I'm in the process of learning how to weave. As I've worked my way through the learning curve, the phrase "weaving a story" has taken on a whole new meaning. If you've never tried weaving, here are some of the highlights.
- The longest and most intense part of the process is in the preparation.
- No matter how careful you are, threads will get tangled, sometimes hopelessly, forcing you to cut them out.
- Threads will twist when you least expect it.
- If you don’t press hard enough on the beater to keep the rows close together, you’ll end up with holes in your work.
- It’s easy to get confused as to which way you’re working, especially when you have to stop and pick up your work later.
- When using a variegated thread (as I am), you don’t know what the finished product will look like until you’re finished.
Starting a new project fills me with excitement and anticipation. Sometimes I get to a point where I’m tired of the pre-process and just want to get to the writing. If I skimp on my research, character development, or plot line, it’s not long before I get stuck. Having to stop and do more research, brainstorm new ideas, or sit down and have a heart-to-heart with my main character ultimately takes longer than if I’d taken the time I needed in the preparation stage.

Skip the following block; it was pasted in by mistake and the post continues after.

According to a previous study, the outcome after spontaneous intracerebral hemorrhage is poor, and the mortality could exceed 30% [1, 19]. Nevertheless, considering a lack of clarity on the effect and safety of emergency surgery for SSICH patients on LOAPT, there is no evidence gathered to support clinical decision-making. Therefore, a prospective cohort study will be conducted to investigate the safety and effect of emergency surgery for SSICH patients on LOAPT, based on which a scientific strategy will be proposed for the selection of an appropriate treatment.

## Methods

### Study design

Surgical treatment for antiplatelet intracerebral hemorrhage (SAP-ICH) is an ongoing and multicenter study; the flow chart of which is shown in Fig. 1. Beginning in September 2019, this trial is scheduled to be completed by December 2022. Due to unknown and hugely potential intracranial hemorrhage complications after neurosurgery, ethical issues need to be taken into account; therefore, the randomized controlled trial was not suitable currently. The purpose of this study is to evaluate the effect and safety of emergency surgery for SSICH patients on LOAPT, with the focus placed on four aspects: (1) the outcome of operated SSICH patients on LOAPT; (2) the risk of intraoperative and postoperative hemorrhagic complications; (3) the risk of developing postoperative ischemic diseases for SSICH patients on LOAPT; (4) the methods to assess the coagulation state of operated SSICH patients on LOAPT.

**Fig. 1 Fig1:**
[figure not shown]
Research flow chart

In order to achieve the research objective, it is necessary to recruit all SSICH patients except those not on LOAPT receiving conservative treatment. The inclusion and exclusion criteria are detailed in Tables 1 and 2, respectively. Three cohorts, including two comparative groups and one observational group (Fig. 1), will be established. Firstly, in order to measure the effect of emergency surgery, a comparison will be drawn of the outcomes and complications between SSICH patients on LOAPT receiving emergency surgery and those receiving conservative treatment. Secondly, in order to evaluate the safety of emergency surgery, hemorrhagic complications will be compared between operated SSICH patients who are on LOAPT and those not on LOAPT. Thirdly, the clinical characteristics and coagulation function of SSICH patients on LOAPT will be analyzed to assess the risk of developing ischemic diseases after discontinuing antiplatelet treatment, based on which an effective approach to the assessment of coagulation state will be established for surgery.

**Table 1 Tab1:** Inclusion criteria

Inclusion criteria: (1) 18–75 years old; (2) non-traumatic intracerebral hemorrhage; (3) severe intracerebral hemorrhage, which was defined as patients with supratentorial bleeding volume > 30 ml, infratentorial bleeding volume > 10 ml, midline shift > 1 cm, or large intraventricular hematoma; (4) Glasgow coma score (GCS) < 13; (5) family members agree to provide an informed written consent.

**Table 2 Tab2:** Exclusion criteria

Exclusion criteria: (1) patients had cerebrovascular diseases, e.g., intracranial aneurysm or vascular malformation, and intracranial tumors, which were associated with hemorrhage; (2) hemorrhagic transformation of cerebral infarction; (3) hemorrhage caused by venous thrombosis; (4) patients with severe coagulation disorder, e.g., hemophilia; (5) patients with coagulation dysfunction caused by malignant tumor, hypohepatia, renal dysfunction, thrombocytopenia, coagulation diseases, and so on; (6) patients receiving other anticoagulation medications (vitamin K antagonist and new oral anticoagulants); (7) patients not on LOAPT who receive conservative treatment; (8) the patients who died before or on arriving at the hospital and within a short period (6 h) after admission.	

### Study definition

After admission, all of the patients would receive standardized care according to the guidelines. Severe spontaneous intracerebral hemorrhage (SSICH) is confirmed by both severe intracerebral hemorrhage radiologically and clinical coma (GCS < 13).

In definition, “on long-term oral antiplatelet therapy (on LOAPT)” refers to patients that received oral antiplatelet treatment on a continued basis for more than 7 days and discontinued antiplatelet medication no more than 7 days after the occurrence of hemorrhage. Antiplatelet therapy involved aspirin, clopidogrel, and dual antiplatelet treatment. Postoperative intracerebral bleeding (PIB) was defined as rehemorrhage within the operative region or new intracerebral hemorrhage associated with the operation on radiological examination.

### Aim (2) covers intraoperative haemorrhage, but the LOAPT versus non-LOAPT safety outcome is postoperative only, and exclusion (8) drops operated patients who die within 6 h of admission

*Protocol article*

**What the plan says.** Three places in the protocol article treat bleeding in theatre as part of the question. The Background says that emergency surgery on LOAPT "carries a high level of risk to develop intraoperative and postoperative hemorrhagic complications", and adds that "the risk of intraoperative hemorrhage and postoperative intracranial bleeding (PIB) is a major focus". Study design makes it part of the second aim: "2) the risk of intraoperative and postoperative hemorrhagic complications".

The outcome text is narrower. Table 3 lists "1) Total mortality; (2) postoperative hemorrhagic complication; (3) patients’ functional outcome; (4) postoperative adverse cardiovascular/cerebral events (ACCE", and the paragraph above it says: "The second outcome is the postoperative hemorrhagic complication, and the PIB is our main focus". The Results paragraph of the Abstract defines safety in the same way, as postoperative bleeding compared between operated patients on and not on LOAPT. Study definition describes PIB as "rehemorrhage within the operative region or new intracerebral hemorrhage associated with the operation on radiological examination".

I love my words and stories—as all of us do. I can go off on tangents or fill my manuscripts with words and scenes I think are beautiful and marvelous. But when I objectively look back, I discover a tangled mess. The only solution, painful as it is, is to cut out the sections that do not contribute to the story.
Even with all the planning in the world, my story occasionally takes an unexpected twist. At times, this can add dimension and design. Or, I may find myself trapped in a dead end. Then I must retrace my steps to where the twist happened and fix it.
I need to work consistently on a project. When I continuously pick it up and put it down, I lose that momentum that causes a story to flow. That leads to holes in the plot, disappearing characters, and forgetting where I was headed in the first place.
At times, like during NaNoWriMo, it can be fun, invigorating, and refreshing to just write, not knowing how it will turn out until the end. While this approach does contain some risk, the story may end up being worthwhile, or a piece whose value is contained in the practice and the process. Either way, the joy is in the journey.
I’m convinced that whoever coined the phrase, “weaving a story” must have been both a weaver and a writer. The parallels are inspiring. So, if you’ll excuse me, I need to get back to my weaving . . .
Susan Reith Swan is a freelance writer and editor who has loved St. Davids since 1991. In addition to writing, she can frequently be found crafting, knitting, or snuggling with her Cavalier King Charles Spaniel while she reads. Check out her blog, Li-tea-ra-ture at www.writingcygnet.wordpress.com.